Time Out New York's Scores

  • Movies
For 3,031 reviews, this publication has graded:
  • 35% higher than the average critic
  • 2% same as the average critic
  • 63% lower than the average critic
On average, this publication grades 6.2 points lower than other critics. (0-100 point scale)
Average Movie review score: 57
Highest review score: 100 Sightseers
Lowest review score: 0 Vampires Suck
Score distribution:
3031 movie reviews
  1. Christopher Isherwood’s seminal queer novel deserves a film adaptation that captures both its sense of place and its activist spirit. Cowriter-director Tom Ford settles for the glossy ephemera of a Vanity Fair cover spread.
    • 76 Metascore
    • 20 Critic Score
    Even as the subjects detail the processes of grieving, healing and moving on, Whitaker continually strikes a tone of reverent mawkishness, further contributing to the notion that 9/11's legacy continues to be one of easy, knee-jerk sentiment rather than wider understanding.
    • 69 Metascore
    • 20 Critic Score
    Everything is tainted by a sneering sense of superiority. It’s like washing down Christmas dinner with rancid eggnog.
  2. The public appetite for high-school high jinks may be limitless, but the pretentious camerawork and empty ideas of this feature-length mope yield little pleasure or insight.
  3. The whole movie aches from tired blood.
  4. I'll respect the studio's wishes to abbreviate all plot description. God knows, they're marketing it like the second coming of "The Crying Game," though the revelations that await Nev are only shocking if you believe P.T. Barnum was really in possession of a genuine Fiji mermaid.
  5. Technically cruddy and tiresome in its we’ve-seen-a-lot-of-movies dialogue.
  6. The "bumpkins are people too" message will certainly please the Appalachian Anti-Defamation League; midnight-movie fans, however, will recognize that this mess misses the mark by a country mile.
  7. You can practically taste the grime in Jorge Michel Grau's art-house horror show-the film looks like it's been slathered with gooey discards from a backyard barbecue.
  8. A ridiculously infantile film, one that flatters itself by intimating a deeper comment about suppressed masculinity or romantic passivity.
  9. It’s a film that’s about as funny and/or scary as a lump of sod.
  10. Puiu offers zero insight into his character; only suckers will find the pose artful or nourishing. Skip it.
  11. By the end of Pray’s skin-deep love letter, only one sweeping reaction seems appropriate: “A pox on all your houses.”
  12. The funny thing about all these sub-"Matrix" shenanigans is that they’re genuinely meant to stoke thought and reflection. Frankly, though, few movies have left me feeling as shorn of gray matter.
  13. As is, this semi-improvised feature comes off as a willfully vague exercise that, like its dimwit protagonist, presumes that profundity and enlightenment will emerge from the morass eventually. Er, maybe - or maybe not. Kinda like "Signs;" only much, much worse.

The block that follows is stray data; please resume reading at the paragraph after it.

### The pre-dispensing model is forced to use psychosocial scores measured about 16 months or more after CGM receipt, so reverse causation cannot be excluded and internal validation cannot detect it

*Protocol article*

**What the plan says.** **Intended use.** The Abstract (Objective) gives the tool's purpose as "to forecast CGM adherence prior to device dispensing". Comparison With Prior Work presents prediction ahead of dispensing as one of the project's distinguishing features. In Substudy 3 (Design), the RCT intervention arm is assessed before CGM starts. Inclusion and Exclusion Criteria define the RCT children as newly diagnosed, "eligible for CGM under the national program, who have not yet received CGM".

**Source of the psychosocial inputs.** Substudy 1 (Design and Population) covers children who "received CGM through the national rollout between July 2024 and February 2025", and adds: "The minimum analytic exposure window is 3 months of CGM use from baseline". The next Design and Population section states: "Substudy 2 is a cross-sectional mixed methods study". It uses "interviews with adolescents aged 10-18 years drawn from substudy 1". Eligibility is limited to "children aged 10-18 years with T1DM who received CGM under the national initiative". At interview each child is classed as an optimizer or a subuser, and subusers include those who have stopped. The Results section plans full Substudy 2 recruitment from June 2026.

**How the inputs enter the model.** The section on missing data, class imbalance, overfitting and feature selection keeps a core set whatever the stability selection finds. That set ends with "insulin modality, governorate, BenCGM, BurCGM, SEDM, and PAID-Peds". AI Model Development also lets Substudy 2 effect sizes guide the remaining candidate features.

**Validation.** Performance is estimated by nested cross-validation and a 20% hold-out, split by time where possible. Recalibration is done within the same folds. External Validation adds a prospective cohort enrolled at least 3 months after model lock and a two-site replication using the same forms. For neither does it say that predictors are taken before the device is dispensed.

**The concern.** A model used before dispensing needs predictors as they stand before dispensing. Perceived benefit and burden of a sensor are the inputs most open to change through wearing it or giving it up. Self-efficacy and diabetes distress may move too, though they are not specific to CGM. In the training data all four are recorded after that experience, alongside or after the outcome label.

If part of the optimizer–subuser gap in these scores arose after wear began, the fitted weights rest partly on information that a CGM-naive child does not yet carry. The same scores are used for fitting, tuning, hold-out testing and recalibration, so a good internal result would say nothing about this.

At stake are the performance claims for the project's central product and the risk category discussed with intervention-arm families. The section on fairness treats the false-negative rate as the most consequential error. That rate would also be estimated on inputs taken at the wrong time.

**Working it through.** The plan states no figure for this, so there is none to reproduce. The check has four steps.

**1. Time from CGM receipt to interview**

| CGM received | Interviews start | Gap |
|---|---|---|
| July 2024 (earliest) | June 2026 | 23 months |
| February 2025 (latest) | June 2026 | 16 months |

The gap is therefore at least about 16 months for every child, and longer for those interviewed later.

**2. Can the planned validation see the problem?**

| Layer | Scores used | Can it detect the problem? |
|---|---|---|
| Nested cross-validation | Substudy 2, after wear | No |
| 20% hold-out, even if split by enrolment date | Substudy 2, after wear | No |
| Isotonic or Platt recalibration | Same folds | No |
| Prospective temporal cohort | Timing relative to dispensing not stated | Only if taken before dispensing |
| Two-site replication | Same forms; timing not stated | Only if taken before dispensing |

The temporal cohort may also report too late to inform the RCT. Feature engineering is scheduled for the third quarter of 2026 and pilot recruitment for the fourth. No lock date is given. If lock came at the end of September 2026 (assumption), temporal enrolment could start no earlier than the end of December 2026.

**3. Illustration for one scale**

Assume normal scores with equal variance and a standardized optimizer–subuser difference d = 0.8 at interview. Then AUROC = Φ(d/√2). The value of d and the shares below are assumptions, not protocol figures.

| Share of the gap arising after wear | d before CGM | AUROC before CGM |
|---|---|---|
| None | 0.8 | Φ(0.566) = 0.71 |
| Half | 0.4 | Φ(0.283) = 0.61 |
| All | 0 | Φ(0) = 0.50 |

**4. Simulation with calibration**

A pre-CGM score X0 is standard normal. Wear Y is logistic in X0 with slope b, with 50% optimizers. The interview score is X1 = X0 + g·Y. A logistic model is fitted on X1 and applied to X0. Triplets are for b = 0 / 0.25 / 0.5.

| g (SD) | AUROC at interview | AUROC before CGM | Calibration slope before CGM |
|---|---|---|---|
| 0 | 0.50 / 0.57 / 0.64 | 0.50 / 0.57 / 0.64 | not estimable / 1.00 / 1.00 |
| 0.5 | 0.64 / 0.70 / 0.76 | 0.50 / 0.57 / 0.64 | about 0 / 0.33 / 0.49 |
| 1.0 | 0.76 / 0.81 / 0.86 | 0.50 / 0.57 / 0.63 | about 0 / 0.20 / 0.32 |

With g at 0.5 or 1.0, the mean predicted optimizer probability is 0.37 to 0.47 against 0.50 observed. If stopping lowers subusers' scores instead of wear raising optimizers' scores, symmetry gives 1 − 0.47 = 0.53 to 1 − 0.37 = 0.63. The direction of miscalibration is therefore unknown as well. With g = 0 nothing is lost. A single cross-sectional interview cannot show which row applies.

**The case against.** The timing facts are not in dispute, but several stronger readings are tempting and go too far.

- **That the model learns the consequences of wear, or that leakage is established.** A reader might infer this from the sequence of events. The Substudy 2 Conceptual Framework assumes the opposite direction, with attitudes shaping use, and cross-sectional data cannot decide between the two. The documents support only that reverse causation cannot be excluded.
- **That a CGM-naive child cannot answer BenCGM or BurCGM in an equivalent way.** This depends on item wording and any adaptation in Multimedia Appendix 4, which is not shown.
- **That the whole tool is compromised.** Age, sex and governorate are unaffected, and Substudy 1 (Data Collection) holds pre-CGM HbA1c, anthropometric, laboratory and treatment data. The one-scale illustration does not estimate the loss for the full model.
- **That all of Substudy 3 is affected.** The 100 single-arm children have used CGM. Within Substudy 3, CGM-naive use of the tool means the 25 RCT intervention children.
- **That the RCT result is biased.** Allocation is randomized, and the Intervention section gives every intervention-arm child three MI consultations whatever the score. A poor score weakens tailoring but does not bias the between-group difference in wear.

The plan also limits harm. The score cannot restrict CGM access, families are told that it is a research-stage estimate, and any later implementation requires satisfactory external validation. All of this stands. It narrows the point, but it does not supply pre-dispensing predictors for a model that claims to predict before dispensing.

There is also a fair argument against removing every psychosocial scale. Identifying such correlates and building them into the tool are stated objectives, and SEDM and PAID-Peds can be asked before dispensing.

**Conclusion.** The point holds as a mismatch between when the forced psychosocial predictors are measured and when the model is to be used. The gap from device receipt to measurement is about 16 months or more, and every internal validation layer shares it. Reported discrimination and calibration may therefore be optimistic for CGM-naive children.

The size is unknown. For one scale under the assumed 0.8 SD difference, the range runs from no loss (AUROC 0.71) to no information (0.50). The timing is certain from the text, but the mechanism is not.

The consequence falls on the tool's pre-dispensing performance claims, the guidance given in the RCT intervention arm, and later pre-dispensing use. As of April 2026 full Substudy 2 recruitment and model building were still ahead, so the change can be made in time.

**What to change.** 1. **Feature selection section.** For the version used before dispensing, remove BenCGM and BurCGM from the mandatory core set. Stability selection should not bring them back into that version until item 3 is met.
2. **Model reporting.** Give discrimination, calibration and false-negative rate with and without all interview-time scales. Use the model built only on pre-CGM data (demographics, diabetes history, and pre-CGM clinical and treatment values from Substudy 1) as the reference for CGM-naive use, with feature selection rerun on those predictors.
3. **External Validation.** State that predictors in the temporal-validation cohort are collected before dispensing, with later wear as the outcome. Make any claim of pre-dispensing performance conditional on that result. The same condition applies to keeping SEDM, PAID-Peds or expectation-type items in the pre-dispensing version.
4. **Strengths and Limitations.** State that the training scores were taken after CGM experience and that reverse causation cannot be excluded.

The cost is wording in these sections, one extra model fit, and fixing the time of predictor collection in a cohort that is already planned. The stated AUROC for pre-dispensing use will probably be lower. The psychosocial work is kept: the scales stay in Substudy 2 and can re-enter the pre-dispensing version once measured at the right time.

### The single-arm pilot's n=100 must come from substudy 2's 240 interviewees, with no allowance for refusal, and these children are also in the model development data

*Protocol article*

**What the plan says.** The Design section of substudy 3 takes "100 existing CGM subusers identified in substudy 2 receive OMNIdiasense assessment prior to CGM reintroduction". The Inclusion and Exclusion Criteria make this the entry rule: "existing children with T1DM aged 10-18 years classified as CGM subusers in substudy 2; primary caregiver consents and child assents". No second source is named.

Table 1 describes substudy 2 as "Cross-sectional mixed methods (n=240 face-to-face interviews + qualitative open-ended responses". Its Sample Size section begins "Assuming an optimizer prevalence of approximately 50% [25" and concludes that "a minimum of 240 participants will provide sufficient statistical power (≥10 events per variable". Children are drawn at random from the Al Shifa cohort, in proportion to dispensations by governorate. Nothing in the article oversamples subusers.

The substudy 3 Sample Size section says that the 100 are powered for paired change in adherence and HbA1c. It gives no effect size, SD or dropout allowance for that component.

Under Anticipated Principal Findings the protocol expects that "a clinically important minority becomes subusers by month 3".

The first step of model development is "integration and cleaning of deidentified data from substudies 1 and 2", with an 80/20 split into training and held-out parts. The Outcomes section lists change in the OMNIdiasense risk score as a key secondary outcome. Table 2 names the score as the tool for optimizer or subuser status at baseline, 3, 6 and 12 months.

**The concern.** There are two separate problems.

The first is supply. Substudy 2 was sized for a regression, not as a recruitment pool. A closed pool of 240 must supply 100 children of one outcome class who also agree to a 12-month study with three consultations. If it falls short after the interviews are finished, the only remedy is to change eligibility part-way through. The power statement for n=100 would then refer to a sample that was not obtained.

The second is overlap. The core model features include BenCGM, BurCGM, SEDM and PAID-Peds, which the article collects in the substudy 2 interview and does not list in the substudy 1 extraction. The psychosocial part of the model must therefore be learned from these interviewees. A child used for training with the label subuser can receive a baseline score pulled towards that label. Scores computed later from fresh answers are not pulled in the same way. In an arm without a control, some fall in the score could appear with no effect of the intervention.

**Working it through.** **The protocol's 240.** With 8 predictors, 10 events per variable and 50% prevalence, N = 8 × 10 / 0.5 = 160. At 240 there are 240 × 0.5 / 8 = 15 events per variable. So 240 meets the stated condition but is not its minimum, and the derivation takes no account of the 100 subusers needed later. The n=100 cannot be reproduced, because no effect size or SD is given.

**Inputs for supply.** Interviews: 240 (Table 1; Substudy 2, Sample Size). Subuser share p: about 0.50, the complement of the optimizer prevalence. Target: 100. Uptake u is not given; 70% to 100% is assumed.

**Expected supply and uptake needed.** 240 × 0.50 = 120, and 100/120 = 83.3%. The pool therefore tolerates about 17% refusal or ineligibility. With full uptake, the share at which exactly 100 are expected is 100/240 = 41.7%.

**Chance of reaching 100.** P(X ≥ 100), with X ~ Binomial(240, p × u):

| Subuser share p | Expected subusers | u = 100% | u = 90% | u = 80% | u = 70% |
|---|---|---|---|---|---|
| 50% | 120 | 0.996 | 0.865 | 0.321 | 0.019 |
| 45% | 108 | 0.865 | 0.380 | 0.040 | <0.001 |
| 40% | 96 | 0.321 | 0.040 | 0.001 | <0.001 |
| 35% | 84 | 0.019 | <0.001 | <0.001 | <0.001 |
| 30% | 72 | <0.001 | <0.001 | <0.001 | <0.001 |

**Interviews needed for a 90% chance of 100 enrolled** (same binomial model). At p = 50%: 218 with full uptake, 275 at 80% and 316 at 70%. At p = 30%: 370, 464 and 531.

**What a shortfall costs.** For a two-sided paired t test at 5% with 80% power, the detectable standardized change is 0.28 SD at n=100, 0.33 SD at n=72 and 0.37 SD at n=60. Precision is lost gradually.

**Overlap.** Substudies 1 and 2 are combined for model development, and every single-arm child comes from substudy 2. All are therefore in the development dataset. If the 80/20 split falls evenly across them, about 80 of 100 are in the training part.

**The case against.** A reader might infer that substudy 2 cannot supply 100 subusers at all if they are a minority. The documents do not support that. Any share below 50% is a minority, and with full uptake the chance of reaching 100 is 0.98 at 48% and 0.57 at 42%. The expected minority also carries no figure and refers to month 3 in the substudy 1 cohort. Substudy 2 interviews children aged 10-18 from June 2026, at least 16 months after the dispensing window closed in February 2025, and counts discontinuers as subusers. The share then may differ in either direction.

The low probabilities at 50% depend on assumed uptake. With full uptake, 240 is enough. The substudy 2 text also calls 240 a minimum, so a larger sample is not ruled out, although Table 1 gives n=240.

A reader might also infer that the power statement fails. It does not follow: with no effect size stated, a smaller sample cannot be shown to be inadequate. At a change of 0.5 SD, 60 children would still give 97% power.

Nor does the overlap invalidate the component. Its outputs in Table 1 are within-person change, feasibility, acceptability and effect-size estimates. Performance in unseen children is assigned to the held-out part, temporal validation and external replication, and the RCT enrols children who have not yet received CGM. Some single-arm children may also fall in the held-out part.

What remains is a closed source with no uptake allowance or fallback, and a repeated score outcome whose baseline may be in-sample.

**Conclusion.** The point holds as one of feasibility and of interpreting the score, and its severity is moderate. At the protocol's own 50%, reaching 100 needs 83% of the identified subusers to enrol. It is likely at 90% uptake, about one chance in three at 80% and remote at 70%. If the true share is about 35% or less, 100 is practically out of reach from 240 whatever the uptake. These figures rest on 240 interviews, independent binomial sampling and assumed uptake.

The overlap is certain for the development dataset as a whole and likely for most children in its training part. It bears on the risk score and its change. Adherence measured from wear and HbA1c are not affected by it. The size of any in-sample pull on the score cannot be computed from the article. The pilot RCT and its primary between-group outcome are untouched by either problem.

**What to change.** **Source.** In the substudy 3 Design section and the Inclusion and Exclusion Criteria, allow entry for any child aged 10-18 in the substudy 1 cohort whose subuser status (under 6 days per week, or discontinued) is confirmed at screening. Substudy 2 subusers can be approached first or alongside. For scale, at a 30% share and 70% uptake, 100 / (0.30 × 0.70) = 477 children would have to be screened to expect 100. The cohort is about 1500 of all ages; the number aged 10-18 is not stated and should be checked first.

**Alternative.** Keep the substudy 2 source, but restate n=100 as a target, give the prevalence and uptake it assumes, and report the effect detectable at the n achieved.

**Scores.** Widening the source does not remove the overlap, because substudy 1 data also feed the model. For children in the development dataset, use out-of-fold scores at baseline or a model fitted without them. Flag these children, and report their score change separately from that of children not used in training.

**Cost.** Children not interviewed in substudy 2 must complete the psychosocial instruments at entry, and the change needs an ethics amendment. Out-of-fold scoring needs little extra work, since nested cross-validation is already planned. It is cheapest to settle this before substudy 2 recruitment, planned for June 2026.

14. Schwimmer is so committed to telling grim truths about modern living (whither goes humanity in the age of Twitter and sexting?!?) that he abandons the film's tantalizing slide into B-movie exploitation.
  15. Berg may be adhering to the basic facts, but his movie’s childish machismo is a disgrace to all involved.
  16. After decades of endless policy debates, you’d think fixing America’s schools would be a complex endeavor. But apparently not--at least according to this tunnel-vision editorial.
  17. We've come to expect diminishing returns from the once-promising Mexican director who then gave the world "Babel," but the combination of wallowing humanistic-cinema overkill and outright ridiculousness he lays out here represents a new low. Biutiful is not a tragedy. It's a straight-up travesty.
  18. Dropping on top of the heap is Lucky McKee's barely competent domestic thriller, bound to make you groan more than think.
    • 58 Metascore
    • 20 Critic Score
    (Untitled)’s onslaught of self-indulgent bohos and art-vs.-commerce clichés are as ersatz as their objects of scorn.
  19. Berger’s script is little more than a series of contrived comic vignettes that prevent the actors from creating believable characters, forcing them to contort to fit the low-rent farce.
  20. Kari Skogland’s flashy yet dead-on-arrival drama turns Belfast’s backstreet battlefields into music-video backgrounds.
  21. Michael Goldbach's pretentious take on identity development is woefully lacking in either subversive humor or genuine pathos; the overwrought end-of-the-world backdrop of a rampaging serial killer and a toxic industrial fire only poisons the concoction further.
  22. The Equalizer is a stone-dumb movie.
  23. This pubescent navel-gazer has only its star Holland (Brian De Palma’s stepdaughter) to recommend it, not for her acting but only for her undeniable corn-fed–Emmanuelle Béart looks.
  24. Kastner’s history is simplistic, his pacing is glacial and his film is laboriously constructed around a campy fictional trio of caricatured gay-black-girl “masterminds” planning the “revolution,” thumbing through a “manifesto” and sprinkling glitter ritualistically on a mirror ball.
  25. What really hurts is seeing Jamie Travis's name attached; for those of us who love his extraordinary "Patterns" trilogy, watching the talented Toronto filmmaker add his characterically kitschy touch to such a witless, faux-edgy movie can only be described as a Travis-ty.
  26. The laughs, meanwhile, are delivered by cross-dressing Perry’s sassy grandma Madea, whose wild threats of violence to children and adults alike are the only things that sporadically lighten up this narratively and grammatically dim redemption pap.
  27. Let your mind wander during this painfully generic teen-sex dramedy (trust us, it will), and there might be emotions worse than frustration in store.

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